Northern Michigan Commute

Each month, Deb Fellows, Editor in Chief of Traverse, Northern Michigan’s Magazine, writes a column for each issue of the magazine. In the September 2015 issue she reflects on a weekly routine, enjoying the best of Northern Michigan biking with her family.


My husband, Neal, and I have been riding our bikes to work several times a week this summer, about 12 miles on a bike trail. It’s a manageable distance for us given our timeline. Almost every day, we ask ourselves, “Why have we not been doing this for years?” But the answer always comes, “Oh, that’s right, life.” There have always been kids to get to school or to camp or to summer jobs. Now they get themselves where they need to be and we leave quietly on summer mornings with them, and often three or four others, sound asleep.

We park next to a bike trail and fly into work in the mornings. The air is clean and cool. The morning light seeps through lush, leafy canopies. Meadows and farm fields still glow slightly gold, left over from the dawn. And when we reach town, a ride along the water greets us, boats bobbing gently amongst handfuls of diamonds tossed randomly about them, and a lovely breeze hops and skips along the surface. It really is that beautiful: Much more if truth be told.

The trail is quiet in the morning. There are always a few hardcore bikers, some runners beating the impending heat, a woman whom I’m pretty sure is a “reverse” commuter and a smattering of older people on bikes or walking. I often see two elderly women walking together, one with a bucket hat placed sensibly on her head. I sometimes wonder if they are sisters who have wandered many a path together or newfound friends, seeing in each other another soul who is drawn by the morning light, the rejuvenation of that early air, the power of movement. There are couples, one that holds hands but scurries to move one behind the other when they see us coming. Inevitably when I pass them, I look ahead to Neal, sometimes gliding in gleeful “S” curves when the trail is empty, because that’s Neal, and I think about this day and how lucky we are to be traveling it together to whatever lies ahead.

In the morning, riding that trail, I feel young and strong and so happy. What a sweet discovery that is, every time it happens. It is joy to realize that feeling is still within your grasp. In the morning, I feel connected to myself at a much earlier time in life, experiencing such a sense of freedom and discovery, it’s as if I can do almost anything.

The ride back out is a somewhat different story, but a story all its own. By 5:30 p.m. it is hot. The backpack with my clothes, empty lunch containers and laptop feels much heavier. But the biggest thing about the ride home is that the trail can be fairly busy. Happily so, as I love seeing all the different kinds of people experiencing the safety and ease of a bike trail.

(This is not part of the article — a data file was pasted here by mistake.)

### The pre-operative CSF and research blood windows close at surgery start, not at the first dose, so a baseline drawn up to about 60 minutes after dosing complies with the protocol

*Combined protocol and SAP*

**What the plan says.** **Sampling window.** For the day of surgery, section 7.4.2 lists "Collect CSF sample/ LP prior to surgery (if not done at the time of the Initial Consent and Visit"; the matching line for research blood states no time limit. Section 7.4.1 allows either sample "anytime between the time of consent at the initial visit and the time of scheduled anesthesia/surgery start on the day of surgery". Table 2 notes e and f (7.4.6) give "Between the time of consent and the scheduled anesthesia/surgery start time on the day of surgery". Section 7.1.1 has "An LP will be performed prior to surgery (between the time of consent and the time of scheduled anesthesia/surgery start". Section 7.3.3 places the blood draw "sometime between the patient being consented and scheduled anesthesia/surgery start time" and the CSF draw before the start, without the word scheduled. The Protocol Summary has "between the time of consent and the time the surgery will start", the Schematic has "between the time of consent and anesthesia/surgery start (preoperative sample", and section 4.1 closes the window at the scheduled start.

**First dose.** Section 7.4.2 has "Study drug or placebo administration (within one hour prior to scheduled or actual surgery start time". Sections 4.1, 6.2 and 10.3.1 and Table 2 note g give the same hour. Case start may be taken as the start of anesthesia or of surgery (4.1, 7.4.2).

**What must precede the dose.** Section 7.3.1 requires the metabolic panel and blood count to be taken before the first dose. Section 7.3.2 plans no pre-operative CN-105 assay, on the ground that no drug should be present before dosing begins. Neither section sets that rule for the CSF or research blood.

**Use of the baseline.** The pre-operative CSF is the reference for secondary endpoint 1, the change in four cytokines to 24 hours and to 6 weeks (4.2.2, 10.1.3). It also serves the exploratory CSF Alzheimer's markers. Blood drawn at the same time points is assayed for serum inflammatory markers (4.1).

If I feel connected to a time much earlier in my life on the ride in,I find my life of the last 24 years around every turn. Young couples pull babies in cargo carriers and often, as we pass, they have that contented look on their faces that says, “We can do this! Life is going to be great!” Sometimes we pass couples pulled off to the side, debating, tensely, just what to do to get more shade on the fussy baby. One father pulled off his T-shirt and began zipping it into the stroller cover and I remembered every Rube Goldberg thing Neal came up with to get us home. And that little group will make it home, too, because you always do. And everyone is just fine.

I pass little ones who have clearly had enough. One little girl announced calmly, in such an adult voice, to her mom, “I think I’m done now. No, I’m done.” Another little one was less content, throwing his helmet onto the grass. His slightly older brother was announcing in that sweet, encouraging voice, “There’s ice cream at the end,” and I remember so well the endless encouragements, and all the visions of ice cream, just to get to the end of the ride.

We pass families with kids who have come of age just enough to ride ahead. In one mom’s voice I hear my worry, and my joy in their sense of freedom, as she calls out, “Stop at the next road! The next road!” Her little guy turned on his bike that wobbled dangerously, just to wave with unabashed joy at his mom. It just stopped my heart as I was transported to that very moment in our lives years ago.

It is not lost on me that I am now one of the figures that flies past it all, just like all those that passed us as we wove our way through life on the trail with kids. For a while, it was hard to believe that I was now one of the people whose only worry was what the speedometer said between my handlebars. Now, I find joy in the chance to be where I am now while find- ing, along the way, reenactments of the life that I have so loved.

We arrive back at the car, hot and happy, where I send out a family text to see who will be home for dinner. Back come the answers: “Eating brats at the beach!” “I’ll be home in 30 minutes.” “I’ll be home for dinner but have a bonfire at 8:00.” We scale the meal to size, always prepared to upsize. We sit in evening light with our now young adults who drape themselves across chairs on the deck and tell us about their day at work, or the day on the lake with friends, or what the stars looked like the night before. Sometimes they stay in for the evening and we get to let the night unfold with them right there. Many nights we call to them in voices filled with worry, and with joy in their freedom, “Be safe! Be careful!” They are young and strong and happy.

In the colors of deep red, lavender and twilight blue, I pack my backpack for the morning ride anticipating that air and those colors, and feeling joy and a sense of peace that I will always be taking those I love along for the ride.

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